hide Matching Documents

The documents where this entity occurs most often are shown below. Click on a document to open it.

Document Max. Freq Min. Freq
Frederick H. Dyer, Compendium of the War of the Rebellion: Regimental Histories 67 9 Browse Search
Robert Underwood Johnson, Clarence Clough Buell, Battles and Leaders of the Civil War: Volume 2. 42 0 Browse Search
Rebellion Record: a Diary of American Events, Diary from December 17, 1860 - April 30, 1864 (ed. Frank Moore) 21 1 Browse Search
Horace Greeley, The American Conflict: A History of the Great Rebellion in the United States of America, 1860-65: its Causes, Incidents, and Results: Intended to exhibit especially its moral and political phases with the drift and progress of American opinion respecting human slavery from 1776 to the close of the War for the Union. Volume II. 18 0 Browse Search
Comte de Paris, History of the Civil War in America. Vol. 1. (ed. Henry Coppee , LL.D.) 18 0 Browse Search
Harper's Encyclopedia of United States History (ed. Benson Lossing) 12 0 Browse Search
Rebellion Record: a Diary of American Events: Documents and Narratives, Volume 5. (ed. Frank Moore) 12 0 Browse Search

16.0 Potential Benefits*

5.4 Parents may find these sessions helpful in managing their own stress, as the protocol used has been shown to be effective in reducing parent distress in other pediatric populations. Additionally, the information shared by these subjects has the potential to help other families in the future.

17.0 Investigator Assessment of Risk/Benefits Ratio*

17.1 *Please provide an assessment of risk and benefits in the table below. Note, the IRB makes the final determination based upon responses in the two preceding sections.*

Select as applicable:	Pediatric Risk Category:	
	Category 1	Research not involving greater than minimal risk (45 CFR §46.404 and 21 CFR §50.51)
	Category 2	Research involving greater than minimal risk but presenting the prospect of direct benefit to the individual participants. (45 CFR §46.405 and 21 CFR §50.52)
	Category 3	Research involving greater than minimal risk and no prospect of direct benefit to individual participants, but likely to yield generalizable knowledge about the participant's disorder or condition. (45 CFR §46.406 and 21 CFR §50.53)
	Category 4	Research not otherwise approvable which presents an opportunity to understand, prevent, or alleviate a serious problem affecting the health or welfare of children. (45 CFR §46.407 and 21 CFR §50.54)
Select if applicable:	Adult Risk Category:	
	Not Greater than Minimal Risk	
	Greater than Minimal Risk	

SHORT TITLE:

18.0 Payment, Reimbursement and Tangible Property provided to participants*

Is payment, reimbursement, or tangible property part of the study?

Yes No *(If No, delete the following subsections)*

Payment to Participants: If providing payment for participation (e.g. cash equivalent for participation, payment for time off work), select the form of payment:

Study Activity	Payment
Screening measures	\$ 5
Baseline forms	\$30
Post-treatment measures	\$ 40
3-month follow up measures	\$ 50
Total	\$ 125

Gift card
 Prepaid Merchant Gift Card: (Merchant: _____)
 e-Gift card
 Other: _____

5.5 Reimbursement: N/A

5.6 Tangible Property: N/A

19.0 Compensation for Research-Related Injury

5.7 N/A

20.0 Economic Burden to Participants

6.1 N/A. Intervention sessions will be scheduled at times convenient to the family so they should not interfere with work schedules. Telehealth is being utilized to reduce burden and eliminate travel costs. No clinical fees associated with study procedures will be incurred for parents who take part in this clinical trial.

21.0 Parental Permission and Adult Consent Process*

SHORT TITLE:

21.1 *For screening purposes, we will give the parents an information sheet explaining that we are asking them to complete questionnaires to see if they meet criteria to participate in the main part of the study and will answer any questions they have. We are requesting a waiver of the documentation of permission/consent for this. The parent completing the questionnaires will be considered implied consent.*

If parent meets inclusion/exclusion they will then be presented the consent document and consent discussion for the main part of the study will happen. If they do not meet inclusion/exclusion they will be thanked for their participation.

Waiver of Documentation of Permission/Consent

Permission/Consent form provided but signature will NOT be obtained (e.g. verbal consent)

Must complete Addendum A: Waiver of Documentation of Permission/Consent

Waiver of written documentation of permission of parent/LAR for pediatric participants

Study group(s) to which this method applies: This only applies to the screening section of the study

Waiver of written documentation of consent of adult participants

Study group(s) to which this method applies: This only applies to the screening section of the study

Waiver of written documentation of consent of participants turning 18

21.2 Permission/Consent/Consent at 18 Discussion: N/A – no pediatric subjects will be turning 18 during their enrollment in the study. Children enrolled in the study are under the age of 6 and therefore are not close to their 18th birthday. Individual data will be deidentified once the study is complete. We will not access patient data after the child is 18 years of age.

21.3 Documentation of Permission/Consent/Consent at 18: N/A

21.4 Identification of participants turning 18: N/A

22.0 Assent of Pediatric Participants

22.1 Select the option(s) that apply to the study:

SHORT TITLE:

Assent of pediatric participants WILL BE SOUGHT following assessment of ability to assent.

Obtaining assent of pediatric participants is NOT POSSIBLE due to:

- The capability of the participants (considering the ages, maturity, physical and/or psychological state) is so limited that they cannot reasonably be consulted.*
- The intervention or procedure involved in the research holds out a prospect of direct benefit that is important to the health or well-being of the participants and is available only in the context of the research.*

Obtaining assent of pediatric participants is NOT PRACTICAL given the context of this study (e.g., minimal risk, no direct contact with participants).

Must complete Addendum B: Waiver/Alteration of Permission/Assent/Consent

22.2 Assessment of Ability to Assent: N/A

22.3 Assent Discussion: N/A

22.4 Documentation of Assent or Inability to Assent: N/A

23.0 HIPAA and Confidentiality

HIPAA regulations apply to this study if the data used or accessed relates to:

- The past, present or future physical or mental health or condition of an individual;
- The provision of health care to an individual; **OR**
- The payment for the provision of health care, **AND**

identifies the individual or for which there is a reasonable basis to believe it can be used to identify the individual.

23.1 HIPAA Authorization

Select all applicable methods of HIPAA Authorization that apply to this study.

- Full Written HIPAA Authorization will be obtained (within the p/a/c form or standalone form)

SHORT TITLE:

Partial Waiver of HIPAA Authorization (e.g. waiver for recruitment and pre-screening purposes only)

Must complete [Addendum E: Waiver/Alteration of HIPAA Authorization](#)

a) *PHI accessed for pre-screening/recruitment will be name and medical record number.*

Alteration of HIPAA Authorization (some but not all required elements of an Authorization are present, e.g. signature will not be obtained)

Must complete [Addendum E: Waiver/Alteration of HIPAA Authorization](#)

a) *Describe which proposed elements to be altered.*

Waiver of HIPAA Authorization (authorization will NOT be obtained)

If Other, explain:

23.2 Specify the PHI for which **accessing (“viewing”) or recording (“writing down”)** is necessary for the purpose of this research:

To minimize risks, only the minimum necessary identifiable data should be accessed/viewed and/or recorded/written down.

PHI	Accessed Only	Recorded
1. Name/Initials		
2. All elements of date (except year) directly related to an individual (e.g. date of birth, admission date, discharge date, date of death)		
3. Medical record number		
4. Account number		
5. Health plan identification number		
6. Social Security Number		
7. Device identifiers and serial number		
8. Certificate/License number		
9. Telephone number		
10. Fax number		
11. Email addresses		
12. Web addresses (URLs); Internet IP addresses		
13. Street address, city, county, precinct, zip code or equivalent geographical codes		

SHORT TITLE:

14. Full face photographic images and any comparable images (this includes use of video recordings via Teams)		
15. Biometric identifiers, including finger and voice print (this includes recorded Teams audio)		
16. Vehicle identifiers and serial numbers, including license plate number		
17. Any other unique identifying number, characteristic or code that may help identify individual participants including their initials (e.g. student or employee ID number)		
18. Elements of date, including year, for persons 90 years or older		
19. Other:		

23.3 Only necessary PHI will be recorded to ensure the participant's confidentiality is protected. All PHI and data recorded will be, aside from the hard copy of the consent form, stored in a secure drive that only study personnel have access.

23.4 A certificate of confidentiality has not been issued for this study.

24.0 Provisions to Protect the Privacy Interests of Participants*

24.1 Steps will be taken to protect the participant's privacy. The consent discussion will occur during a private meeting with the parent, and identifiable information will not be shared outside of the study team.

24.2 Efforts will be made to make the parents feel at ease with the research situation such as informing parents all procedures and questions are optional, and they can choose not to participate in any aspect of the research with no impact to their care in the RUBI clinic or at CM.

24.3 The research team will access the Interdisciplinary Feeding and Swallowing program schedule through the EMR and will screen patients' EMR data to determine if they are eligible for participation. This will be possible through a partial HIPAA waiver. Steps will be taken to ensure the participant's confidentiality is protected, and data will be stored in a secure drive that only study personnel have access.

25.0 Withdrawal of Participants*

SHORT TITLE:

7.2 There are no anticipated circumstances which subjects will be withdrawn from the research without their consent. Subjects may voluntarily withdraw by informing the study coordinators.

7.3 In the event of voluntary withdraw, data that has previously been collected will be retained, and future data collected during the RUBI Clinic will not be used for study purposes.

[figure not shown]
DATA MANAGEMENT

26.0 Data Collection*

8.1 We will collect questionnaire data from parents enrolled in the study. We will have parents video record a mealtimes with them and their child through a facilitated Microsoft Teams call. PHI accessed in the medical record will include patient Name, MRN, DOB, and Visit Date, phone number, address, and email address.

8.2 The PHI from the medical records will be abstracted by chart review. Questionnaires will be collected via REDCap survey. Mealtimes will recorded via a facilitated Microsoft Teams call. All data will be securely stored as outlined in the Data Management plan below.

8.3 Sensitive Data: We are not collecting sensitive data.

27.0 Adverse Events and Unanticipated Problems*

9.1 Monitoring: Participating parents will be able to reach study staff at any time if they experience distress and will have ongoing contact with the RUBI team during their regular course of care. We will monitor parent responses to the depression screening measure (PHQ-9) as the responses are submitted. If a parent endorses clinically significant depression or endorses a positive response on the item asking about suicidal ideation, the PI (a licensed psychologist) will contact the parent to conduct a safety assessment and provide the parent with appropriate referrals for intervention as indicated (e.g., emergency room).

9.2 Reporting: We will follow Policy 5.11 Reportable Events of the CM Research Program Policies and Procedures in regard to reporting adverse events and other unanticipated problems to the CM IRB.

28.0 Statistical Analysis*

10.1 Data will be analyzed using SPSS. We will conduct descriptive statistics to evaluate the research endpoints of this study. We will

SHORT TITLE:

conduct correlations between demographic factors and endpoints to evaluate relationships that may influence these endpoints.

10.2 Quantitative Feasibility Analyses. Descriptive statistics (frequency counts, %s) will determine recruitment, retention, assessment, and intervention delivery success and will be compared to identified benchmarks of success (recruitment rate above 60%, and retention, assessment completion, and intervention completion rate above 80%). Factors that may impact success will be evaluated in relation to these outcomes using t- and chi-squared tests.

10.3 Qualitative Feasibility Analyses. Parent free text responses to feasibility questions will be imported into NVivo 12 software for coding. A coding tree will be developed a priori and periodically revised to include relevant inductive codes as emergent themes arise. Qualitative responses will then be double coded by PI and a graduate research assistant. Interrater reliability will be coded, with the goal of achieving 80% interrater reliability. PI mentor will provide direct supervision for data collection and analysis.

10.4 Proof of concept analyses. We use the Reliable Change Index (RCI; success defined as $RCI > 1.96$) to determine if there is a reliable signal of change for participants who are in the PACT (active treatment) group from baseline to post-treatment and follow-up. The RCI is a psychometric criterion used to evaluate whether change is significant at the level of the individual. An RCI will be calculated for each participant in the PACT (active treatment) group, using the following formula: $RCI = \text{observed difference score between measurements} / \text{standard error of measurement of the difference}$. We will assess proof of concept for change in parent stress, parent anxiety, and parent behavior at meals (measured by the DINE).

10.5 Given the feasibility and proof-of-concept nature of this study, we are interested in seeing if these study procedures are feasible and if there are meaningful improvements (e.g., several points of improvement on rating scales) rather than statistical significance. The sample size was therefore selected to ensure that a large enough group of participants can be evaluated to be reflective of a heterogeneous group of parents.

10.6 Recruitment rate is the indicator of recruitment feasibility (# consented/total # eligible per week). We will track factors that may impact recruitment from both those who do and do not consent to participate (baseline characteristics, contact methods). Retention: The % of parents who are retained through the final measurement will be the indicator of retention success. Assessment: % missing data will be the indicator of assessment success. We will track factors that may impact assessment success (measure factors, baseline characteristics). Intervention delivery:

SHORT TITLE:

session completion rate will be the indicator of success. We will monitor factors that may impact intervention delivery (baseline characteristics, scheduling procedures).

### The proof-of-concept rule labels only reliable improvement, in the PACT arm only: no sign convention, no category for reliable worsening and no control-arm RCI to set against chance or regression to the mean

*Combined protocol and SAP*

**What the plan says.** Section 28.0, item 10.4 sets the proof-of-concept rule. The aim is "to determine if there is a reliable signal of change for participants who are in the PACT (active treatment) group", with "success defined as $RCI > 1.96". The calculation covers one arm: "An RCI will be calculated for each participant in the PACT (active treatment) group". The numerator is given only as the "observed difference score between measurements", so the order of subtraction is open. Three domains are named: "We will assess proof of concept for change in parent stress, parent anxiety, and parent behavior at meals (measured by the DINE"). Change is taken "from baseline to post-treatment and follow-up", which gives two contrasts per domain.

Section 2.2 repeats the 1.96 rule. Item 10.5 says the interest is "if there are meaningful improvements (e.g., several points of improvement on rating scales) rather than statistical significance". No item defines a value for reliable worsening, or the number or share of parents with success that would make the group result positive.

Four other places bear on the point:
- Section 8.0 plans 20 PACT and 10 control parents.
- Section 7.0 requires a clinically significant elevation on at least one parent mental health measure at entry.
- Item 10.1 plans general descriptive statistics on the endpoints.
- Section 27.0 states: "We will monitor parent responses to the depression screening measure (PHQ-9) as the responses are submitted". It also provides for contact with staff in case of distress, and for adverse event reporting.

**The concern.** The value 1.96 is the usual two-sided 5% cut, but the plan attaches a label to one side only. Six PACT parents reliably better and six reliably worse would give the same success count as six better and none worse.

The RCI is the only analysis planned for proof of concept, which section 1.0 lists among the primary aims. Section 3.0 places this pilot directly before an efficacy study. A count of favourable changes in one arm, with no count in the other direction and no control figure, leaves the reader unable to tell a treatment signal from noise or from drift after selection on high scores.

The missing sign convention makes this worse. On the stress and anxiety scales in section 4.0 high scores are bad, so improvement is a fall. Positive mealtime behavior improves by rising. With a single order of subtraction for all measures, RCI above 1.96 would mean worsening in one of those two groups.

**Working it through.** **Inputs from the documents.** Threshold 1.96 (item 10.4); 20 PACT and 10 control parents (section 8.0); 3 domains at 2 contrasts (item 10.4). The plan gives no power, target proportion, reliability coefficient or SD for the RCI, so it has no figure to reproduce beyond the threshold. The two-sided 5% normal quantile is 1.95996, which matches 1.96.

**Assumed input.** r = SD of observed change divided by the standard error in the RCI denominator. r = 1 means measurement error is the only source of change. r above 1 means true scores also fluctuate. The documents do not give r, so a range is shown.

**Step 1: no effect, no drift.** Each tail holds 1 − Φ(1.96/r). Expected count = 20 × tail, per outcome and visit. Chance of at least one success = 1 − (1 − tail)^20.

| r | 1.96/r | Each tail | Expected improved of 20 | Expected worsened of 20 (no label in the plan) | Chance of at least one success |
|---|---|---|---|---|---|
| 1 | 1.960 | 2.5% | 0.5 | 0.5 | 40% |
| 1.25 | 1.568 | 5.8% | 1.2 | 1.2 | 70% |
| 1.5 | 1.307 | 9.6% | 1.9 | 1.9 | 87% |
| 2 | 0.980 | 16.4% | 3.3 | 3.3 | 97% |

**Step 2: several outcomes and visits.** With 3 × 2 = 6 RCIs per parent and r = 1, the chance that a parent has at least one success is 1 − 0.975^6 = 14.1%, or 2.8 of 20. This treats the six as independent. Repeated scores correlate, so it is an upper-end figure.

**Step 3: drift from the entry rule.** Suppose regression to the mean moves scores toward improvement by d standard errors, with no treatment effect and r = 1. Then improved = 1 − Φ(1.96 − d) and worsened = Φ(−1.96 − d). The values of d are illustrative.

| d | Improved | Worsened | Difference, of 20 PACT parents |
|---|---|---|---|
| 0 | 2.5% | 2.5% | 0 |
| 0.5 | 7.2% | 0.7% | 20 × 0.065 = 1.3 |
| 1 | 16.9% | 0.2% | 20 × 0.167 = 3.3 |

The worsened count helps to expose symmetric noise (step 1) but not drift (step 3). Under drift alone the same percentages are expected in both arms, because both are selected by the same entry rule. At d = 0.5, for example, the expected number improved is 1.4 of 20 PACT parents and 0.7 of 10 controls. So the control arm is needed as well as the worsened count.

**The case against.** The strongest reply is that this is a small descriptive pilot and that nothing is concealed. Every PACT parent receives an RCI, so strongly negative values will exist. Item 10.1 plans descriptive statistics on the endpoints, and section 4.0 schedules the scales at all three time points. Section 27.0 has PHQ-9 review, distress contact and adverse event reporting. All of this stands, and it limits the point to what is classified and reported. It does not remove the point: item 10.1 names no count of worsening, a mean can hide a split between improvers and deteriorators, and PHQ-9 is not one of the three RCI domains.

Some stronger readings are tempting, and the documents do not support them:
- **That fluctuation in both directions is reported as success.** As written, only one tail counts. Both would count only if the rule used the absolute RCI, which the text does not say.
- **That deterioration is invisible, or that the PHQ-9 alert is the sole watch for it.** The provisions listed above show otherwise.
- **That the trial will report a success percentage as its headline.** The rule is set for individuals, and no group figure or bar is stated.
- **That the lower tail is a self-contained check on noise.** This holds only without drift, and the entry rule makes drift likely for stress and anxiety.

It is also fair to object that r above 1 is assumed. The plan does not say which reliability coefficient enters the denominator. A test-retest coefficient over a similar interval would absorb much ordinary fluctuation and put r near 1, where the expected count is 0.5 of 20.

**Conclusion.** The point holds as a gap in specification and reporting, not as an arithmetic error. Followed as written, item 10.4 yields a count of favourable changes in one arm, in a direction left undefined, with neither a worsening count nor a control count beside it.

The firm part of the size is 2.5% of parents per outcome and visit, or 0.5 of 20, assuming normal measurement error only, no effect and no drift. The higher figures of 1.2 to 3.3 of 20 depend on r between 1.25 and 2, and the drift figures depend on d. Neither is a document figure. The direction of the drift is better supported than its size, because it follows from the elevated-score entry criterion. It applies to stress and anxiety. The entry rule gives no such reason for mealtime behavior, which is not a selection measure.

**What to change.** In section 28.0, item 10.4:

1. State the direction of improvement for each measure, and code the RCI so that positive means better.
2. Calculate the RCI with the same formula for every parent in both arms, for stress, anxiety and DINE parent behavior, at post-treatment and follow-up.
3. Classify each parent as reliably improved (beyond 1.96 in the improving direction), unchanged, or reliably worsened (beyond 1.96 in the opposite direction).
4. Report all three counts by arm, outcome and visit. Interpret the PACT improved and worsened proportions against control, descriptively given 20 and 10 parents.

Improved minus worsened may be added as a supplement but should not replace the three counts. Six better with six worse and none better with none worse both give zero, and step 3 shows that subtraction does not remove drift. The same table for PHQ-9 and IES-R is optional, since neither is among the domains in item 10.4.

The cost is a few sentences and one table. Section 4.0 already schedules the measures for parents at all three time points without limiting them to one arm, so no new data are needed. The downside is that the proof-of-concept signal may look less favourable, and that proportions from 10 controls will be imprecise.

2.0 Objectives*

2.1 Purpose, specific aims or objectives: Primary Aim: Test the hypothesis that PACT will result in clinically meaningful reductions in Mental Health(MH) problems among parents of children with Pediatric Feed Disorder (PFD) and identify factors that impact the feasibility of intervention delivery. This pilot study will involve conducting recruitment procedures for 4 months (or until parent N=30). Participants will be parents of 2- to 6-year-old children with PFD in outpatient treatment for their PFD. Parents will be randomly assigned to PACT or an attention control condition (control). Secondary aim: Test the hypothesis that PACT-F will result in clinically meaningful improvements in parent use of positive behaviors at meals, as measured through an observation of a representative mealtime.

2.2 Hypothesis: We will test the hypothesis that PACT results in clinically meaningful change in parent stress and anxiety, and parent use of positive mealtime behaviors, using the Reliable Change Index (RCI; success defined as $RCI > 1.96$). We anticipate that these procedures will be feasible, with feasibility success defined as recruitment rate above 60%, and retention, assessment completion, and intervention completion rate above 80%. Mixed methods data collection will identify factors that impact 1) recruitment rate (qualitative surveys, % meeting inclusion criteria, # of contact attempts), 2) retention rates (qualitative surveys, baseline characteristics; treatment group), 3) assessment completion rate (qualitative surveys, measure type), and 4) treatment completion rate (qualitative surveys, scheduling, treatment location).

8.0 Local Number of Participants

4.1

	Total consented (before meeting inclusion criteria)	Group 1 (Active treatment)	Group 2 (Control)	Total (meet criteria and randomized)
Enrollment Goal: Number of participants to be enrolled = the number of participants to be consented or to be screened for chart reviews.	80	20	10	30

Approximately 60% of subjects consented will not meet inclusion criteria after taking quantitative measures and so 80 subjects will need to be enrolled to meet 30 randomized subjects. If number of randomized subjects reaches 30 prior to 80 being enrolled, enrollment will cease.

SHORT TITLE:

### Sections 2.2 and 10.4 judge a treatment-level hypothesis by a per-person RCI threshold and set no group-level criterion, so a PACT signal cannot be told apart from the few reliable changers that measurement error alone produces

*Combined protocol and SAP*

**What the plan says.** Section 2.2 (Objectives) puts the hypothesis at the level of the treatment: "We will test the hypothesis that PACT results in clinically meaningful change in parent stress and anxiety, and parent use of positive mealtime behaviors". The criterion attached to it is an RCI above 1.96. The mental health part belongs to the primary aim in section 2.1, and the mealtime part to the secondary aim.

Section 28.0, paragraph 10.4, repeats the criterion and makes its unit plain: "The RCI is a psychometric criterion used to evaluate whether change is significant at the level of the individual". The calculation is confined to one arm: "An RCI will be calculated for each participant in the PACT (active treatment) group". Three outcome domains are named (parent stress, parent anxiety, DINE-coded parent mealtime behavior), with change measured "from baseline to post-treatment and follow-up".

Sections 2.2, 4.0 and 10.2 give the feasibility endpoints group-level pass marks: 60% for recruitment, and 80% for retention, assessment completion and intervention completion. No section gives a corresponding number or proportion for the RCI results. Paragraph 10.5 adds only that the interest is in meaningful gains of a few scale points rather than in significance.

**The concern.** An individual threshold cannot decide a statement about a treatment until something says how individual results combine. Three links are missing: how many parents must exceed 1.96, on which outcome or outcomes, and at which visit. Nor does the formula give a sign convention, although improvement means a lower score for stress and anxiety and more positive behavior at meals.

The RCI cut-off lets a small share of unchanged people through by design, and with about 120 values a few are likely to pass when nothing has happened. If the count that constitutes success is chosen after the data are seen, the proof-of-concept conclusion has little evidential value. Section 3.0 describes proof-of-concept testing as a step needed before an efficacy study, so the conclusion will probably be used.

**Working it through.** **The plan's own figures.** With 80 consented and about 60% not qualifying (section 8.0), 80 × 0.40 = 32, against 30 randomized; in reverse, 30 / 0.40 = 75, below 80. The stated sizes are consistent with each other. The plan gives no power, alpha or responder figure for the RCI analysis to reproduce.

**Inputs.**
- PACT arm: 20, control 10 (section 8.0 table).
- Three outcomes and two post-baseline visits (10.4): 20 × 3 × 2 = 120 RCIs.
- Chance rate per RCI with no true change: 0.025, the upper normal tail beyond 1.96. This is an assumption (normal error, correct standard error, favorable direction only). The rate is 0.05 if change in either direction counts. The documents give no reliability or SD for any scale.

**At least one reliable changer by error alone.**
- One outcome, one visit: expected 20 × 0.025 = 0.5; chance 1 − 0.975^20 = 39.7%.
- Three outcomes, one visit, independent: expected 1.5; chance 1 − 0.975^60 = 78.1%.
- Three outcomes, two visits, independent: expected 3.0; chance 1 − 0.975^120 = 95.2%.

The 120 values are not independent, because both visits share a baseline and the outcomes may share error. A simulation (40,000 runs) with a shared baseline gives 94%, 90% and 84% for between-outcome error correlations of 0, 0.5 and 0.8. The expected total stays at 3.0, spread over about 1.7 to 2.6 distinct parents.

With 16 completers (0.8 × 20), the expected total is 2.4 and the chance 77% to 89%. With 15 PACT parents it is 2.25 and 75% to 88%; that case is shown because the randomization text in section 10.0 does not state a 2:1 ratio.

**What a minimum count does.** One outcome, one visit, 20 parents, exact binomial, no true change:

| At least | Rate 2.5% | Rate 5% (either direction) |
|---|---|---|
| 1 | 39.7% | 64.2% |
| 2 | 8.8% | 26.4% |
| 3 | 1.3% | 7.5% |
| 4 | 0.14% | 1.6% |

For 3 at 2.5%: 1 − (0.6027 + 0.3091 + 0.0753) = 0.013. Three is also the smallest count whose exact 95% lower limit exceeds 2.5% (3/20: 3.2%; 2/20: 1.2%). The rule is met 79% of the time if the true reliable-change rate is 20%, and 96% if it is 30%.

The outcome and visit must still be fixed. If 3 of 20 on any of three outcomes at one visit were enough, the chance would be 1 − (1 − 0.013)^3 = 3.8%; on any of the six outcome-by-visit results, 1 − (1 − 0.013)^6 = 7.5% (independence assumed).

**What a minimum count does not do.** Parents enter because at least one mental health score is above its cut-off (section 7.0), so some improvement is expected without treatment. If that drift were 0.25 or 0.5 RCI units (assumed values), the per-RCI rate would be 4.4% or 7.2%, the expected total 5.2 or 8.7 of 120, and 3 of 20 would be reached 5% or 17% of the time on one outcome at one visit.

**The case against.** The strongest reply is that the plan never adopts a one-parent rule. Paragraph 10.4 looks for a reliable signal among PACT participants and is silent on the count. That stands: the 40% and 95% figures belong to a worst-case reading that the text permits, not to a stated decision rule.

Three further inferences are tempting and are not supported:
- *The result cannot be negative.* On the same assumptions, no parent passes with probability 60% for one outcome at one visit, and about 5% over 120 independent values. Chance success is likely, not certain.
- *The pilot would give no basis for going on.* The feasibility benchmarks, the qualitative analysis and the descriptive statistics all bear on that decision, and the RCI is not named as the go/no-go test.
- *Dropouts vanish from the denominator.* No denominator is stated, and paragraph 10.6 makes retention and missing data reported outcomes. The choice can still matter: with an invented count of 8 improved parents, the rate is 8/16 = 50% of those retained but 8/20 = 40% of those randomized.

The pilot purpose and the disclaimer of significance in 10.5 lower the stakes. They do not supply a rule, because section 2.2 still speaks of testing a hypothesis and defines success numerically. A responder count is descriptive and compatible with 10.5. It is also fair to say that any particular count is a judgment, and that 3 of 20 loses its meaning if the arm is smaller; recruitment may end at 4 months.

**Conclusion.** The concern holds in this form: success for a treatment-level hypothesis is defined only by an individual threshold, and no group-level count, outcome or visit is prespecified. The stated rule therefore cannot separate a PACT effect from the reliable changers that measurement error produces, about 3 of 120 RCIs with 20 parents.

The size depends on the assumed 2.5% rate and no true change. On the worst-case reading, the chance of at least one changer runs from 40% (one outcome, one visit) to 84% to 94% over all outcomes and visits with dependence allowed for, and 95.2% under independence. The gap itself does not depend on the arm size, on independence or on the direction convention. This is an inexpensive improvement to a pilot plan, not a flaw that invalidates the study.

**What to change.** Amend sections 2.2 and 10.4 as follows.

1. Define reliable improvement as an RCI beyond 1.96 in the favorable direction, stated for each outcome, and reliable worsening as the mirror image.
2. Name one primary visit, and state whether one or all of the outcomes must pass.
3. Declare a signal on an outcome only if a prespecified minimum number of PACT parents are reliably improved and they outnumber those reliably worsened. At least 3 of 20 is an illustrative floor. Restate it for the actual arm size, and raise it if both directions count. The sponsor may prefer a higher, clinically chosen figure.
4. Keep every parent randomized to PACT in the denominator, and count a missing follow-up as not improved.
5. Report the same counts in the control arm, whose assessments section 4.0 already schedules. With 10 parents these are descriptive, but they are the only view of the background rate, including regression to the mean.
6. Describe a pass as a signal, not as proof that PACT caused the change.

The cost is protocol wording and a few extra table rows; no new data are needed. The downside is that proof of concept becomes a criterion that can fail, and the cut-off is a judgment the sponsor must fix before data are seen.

Capt. Calvin D. Cowles , 23d U. S. Infantry, Major George B. Davis , U. S. Army, Leslie J. Perry, Joseph W. Kirkley, The Official Military Atlas of the Civil War 10 0 Browse Search
Col. O. M. Roberts, Confederate Military History, a library of Confederate States Military History: Volume 11.1, Texas (ed. Clement Anselm Evans) 10 0 Browse Search
The Daily Dispatch: April 30, 1862., [Electronic resource] 10 0 Browse Search
View all matching documents...

Browsing named entities in Colonel William Preston Johnston, The Life of General Albert Sidney Johnston : His Service in the Armies of the United States, the Republic of Texas, and the Confederate States.. You can also browse the collection for Paraje (New Mexico, United States) or search for Paraje (New Mexico, United States) in all documents.

Your search returned 3 results in 1 document section:

sked to dance by a lady-he could not refuse. Ridley attributes the escape of Moore and Lord, when they burned their camp at Cook's Spring, and turned off to Fort Craig, to the negligence of the scouts, who did not report the movement for some twenty-four hours. General Johnston's letter, written immediately after these evesed of their taking the route to Thorn, our troops could have reached there first. During the early part of the night Captain Moore received a dispatch from Fort Craig, notifying him of his danger. They immediately destroyed their cannon, burned their train, all but eight wagons, mounted their infantry upon the mules, and marched or rather took to flight on the route to Fort Craig, 120 miles above this, I judge, a forlorn-looking band. Thus 250 infantry and dragoons-United States soldiers-saved themselves from the terrible Texans by an ignominious flight. It is due to the Texans to say that they accorded to the prisoners taken in their recent eng